lukewarm water (if not disposable).
10. Wash your hands.
Medicines Good Dispensing Practice
For vaginal tablets without applicator
 Wash your hands.
 Remove the wrapper from the tablet.
 Dip the tablet in lukewarm water just to moisten it.
 Lie on your back, draw your knees up and spread them apart.
 Gently insert the tablet into the vagina as high as possible, do NOT
use force!
 Wash your hands.
Counseling Points for Applying vaginal creams ointments and gels
(Most of these drugs come with an applicator)
1. Wash your hands.
2. Remove the cap from the tube containing the drug.
3. Screw the applicator to the tube.
4. Squeeze the tube until the required amount is in the applicator.
5. Remove the applicator from the tube (hold the cylinder).
6. Apply a small amount of cream to the outside of the applicator.
7. Lie on your back, draw your knees up and spread them apart.
8. Gently insert the applicator into the vagina as far as possible, do NOT use
9. Hold the cylinder and with the other hand push the plunger down thus
inserting the drug into the vagina.
10. Withdraw the applicator from the vagina.
11. Discard the applicator if disposable or clean thoroughly (boiled water) if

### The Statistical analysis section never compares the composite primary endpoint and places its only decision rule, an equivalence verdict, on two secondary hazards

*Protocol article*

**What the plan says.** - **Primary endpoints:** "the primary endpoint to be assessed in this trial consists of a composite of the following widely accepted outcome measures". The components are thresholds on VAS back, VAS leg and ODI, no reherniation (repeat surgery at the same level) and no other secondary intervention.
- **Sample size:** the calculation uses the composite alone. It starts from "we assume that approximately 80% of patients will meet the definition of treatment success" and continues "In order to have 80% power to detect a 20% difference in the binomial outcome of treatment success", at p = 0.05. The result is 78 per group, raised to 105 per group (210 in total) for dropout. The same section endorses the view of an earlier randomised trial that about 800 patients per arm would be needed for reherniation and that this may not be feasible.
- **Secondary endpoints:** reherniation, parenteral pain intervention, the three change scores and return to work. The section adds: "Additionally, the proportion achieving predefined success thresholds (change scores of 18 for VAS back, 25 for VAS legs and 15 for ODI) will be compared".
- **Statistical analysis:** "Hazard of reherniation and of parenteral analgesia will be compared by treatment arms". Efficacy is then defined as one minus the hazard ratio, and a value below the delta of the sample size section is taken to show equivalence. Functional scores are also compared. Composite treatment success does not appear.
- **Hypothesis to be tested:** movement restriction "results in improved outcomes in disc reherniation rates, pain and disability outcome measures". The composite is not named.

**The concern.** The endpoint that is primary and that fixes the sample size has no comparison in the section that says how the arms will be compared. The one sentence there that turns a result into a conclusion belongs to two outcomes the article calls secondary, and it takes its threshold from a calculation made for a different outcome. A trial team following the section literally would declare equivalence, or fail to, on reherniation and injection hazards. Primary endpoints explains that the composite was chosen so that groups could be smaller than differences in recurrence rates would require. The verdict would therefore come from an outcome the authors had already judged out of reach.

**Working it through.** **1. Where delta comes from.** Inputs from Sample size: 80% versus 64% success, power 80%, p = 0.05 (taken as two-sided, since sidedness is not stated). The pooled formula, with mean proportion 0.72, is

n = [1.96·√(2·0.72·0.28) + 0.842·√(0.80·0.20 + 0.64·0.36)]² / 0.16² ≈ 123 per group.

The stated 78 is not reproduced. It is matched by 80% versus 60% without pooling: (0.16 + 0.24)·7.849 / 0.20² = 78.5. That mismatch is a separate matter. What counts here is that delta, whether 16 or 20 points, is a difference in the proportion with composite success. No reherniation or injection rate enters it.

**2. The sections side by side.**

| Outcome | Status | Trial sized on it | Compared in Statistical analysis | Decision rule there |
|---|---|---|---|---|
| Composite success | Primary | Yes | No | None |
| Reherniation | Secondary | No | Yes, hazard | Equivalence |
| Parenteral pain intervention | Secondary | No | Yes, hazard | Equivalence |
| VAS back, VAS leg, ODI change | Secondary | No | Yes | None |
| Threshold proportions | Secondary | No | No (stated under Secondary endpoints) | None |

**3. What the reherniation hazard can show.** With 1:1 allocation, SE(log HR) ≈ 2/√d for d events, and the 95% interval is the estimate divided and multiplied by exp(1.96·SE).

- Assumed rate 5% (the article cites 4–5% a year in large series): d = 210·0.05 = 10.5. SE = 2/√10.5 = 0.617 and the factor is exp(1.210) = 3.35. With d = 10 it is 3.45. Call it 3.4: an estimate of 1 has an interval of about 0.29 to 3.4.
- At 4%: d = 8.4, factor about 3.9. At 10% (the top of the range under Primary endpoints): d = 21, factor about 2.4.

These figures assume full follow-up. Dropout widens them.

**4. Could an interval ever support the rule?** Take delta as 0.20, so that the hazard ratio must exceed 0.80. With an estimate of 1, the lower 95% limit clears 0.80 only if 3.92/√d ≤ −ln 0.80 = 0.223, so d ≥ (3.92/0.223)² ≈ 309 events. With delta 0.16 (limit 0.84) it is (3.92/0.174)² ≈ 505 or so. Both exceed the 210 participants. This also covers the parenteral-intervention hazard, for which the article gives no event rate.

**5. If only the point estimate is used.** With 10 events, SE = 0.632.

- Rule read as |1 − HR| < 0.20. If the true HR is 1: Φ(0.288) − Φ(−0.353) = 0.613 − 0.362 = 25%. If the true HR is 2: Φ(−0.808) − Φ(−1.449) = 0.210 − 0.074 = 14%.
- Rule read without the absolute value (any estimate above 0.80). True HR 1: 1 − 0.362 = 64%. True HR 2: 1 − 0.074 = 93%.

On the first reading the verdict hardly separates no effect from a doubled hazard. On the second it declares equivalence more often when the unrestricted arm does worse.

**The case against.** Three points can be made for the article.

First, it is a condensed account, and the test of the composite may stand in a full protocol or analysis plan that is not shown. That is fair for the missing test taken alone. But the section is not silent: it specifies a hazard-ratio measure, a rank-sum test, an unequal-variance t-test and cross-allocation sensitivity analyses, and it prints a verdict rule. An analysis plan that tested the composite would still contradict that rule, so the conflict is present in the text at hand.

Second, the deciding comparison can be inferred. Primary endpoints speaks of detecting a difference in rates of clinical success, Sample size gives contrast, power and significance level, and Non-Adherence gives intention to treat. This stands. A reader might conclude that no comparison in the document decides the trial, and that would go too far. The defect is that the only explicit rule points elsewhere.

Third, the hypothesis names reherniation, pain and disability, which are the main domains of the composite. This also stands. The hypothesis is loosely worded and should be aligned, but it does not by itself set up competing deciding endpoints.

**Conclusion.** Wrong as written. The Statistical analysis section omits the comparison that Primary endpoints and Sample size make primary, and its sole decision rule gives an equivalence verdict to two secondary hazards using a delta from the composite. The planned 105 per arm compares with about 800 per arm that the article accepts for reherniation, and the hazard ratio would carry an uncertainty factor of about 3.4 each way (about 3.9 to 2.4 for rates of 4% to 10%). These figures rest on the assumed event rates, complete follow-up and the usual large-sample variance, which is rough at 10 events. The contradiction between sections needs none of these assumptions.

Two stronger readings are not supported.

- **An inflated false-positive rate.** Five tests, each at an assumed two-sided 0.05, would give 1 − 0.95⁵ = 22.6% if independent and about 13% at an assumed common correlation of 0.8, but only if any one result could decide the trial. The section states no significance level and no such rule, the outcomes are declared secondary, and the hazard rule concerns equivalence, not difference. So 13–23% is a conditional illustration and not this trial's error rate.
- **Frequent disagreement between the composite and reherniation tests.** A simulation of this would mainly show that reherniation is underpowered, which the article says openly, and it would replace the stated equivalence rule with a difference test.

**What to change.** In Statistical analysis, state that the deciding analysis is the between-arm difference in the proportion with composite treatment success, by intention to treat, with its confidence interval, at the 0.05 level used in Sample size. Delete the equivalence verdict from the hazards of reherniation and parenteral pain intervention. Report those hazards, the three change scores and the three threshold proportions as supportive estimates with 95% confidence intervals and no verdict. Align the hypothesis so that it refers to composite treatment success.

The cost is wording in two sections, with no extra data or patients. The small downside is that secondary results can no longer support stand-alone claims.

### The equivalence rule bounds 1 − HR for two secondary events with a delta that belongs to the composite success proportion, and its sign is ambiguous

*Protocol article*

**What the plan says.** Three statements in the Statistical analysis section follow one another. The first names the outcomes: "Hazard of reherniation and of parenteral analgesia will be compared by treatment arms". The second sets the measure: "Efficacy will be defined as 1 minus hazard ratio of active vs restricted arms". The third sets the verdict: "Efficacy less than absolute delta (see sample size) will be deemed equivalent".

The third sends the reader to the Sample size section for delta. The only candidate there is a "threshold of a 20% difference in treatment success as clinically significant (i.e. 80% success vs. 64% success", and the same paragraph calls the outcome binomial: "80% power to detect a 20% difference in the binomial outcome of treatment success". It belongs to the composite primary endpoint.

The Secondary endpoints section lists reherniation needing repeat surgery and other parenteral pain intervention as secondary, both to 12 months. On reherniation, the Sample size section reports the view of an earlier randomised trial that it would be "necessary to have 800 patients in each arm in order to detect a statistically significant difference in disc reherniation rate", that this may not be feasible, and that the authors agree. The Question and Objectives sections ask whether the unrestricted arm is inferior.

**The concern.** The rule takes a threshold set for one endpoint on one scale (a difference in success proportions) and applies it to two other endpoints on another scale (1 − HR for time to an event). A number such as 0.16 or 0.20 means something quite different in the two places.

12. Wash your hands.
Medicines Good Dispensing Practice
Annex-10: Tips for Managing Drug Interactions
1. Using relevant and updated references or checklist
2. Consistently following the 6 steps of dispensing
3. Ask the patient what additional drugs he/she is taking(using) at home
On OTC basis
On Prescription only basis (POM)
Herbal or traditional medicines
Recreational drugs
4. Assessing if the current medications on the prescription interact with each
other or with those mentioned in # 3.
5. Determine the type of interaction (Pharmacokinetic or Pharmacodynamic;
Drug –Drug, or Drug – food, or Drug – Laboratory value, Drug- Disease
6. Ruling out whether the interaction is significance or not; with emphasis
given to the significant types
7. If the drugs interact, listing all the possible consequences of the interaction
Enhanced toxicity
Therapeutic failure including drug resistance
Beneficial effect etc
8. Recognizing the interaction /s/ by assessing sign and symptoms of the
9. Management of the interaction
Timing between doses of each interacting drugs or foods
Dose adjustment
Switching to/substitute with safer alternative
Effective counseling, etc…
10. Documentation and Reporting of drug interactions
Medicines Good Dispensing Practice
Medicines Good Dispensing Practice
Medicines Good Dispensing Practice
Medicines Good Dispensing Practice
Medicines Good Dispensing Practice
References for further reading
1. Winfield AT, Richards RME 1990. Pharmaceutical practice 2nd edition,
Churchill Livingstone, China.